There are two other formations from New Hampshire that we should mention here. Both were employed as heavy artillery, and thus didn’t have cannon or stores of their own to report:

  • 1st New Hampshire Heavy Artillery Company: Not listed. Garrison of Fort Constitution, Portsmouth, New Hampshire. Captain Charles H. Long remained in command.
  • 2nd New Hampshire Heavy Artillery Company: Not listed.  Garrison of Fort McClary, Portsmouth Harbor, across the entrance in Maine. Captain Ira M. Barton commanded. 

Both companies spent the winter months guarding Portsmouth. In May, both moved to Washington, D.C. to replace the other “heavies” sent forward to the front lines. Later, those two companies formed the nucleus of a full regiment of New Hampshire heavy artillery formed starting in the late summer of 1864.

The stories aside, we turn to the ammunition reported. No smoothbore, so we can move right to the Hotchkiss columns:

  • 1st Light Battery: 169 Hotchkiss time fuse shell for 3-inch rifles.

On to the next page for more Hotchkiss rounds:

  • 1st Light Battery: 26 percussion fuse shell, 182 bullet shell, and 80 canister for 3-inch rifles.

The next page tallies those Schenkl shells that Edgell complained of:

  • 1st Light Battery: 180 shell for 3-inch rifles.

And another Schenkl entry on the next page:

  • 1st Light Battery: 145 case shot for 3-inch rifles.

Turning to the small arms:

  • 1st Light Battery: Eight Colt army revolvers, seven Colt navy revolvers, and twelve cavalry sabers.

Cartridge bags reported on the next page:

  • 1st Light Battery: 12 cartridge bags for 3-inch rifles.

Lastly, pistol cartridges, fuse, primers, and other items:

  • 1st Light Battery: 200 navy caliber pistol cartridges; 485 paper fuses; 1,300 friction primers; 23 yards of slow match; 500 pistol percussion caps; and 5 portfires.

One might call attention to the lack of metallic fuses reported here. Edgell complained about the Schenkl fuses in November. Then in February had no tallies. Had he discarded the object of his ire? I don’t think so. It seems the returns counted the rounds, with fuses, as a whole unit. And the columns on this page were used to account for fuses issued separate from the projectile. Regardless, we have Edgell reporting both Hotchkiss and Schenkl, a mix not preferred by Brigadier-General Henry Hunt in charge of the Army of the Potomac’s artillery.

Raccoon Ford Solar Farm update: Victory along the Rapidan, but follow through needed to complete win

Let me pass along an update on the threat to the Rapidan Fords, mentioned earlier this month.

Cricket Solar, the project aimed at placing a large-scale solar farm in southern Culpeper County, formally withdrew their conditional use permit on August 26. Spokesperson for the project indicated Cricket Solar was taking the action in order to “ensure that any project proposed represents Cricket’s best effort to address community concerns.” Which in essence means the project could not reconcile their plan with valid concerns and objections. A sizable number of those concerns were the impact on historical resources. The irony in the case of this solar farm project is the main “pro” argument in its favor was to create renewable energy alternatives in order to preserve natural resources… yet the cost of developing that renewable energy option was the destruction of natural and historical resources!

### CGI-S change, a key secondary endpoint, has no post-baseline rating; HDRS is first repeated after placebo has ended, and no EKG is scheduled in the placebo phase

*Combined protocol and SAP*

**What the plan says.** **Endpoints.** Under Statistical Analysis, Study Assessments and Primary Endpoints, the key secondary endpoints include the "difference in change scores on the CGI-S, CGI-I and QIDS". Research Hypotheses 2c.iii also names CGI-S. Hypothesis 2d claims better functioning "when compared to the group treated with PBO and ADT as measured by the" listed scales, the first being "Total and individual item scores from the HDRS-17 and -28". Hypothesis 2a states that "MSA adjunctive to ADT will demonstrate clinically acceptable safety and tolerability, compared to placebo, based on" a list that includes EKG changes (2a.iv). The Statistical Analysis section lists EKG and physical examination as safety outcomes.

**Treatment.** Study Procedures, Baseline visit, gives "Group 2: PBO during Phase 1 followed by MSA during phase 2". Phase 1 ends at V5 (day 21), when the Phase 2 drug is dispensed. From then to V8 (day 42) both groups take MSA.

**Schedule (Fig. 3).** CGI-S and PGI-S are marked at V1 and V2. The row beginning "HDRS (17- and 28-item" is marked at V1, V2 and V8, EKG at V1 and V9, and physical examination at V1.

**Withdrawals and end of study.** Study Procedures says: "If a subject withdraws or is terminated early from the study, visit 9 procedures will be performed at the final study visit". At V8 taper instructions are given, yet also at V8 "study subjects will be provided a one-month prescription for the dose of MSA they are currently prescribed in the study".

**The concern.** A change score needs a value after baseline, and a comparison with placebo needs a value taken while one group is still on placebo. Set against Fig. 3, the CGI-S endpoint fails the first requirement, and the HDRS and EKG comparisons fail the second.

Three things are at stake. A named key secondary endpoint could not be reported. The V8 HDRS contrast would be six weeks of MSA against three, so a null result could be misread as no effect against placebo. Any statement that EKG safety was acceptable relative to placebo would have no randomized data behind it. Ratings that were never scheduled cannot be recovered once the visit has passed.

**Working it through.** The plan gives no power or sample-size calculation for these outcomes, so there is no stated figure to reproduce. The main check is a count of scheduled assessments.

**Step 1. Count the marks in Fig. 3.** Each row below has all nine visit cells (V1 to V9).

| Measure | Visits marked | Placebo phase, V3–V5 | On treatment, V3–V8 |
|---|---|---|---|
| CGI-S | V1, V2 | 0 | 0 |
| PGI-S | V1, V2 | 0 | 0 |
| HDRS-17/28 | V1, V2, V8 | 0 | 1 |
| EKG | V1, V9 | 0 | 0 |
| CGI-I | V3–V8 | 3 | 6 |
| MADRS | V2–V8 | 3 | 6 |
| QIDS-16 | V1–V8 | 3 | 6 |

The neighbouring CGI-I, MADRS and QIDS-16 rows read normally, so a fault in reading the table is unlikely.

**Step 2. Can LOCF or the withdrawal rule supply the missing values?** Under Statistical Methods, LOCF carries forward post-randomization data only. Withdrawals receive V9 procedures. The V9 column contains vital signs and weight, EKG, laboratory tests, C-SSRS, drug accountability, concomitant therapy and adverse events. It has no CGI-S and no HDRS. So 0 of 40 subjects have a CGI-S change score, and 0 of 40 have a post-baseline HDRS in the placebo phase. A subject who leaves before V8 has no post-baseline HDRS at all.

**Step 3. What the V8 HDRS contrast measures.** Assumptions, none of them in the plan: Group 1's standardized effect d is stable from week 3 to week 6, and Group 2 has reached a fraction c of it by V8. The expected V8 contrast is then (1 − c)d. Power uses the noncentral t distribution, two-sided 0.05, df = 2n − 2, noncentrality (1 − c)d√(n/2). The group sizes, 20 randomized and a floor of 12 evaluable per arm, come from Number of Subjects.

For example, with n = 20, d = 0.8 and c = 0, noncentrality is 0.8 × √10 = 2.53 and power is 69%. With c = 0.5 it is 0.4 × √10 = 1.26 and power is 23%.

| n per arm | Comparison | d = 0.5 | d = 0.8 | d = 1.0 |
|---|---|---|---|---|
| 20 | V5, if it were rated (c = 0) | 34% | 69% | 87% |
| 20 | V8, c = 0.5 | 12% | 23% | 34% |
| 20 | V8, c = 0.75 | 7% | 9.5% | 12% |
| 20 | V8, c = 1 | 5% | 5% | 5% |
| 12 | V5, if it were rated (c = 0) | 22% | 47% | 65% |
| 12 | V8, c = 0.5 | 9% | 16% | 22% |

Yes, this is a win for preservation. However, I think we need to apply some lessons learned from our study of the Civil War in this situation. A battle is won, to be sure. But that victory is but a fleeting moment in the campaign to reach an objective. How many Civil War generals won significant victories on the field, only to see that victory ring hollow due to delayed pursuit and failure to follow through toward the strategic goals?

The goal here, for me as a preservationist (and I trust you too, reader) is to ensure places like Raccoon Ford are not perpetually under threat of development. We should not need to queue up, year after year, the same discussion about preserving these places – Brandy Station, Cedar Mountain, Morton’s Ford, Hansbrough Ridge, and Raccoon Ford. These places should instead be recognized for the intrinsic value possessed … and thus preserved and entrusted to future generations.

But how to do that?

I submit that preservation efforts are much like those wartime campaigns we study. Each effort must have stages and phases leading ultimately that goal of preservation. And in that light, our next step forward should renewed calls to establish a state park in Culpeper County that covers, at minimum, the Brandy Station and Cedar Mountain battlefields.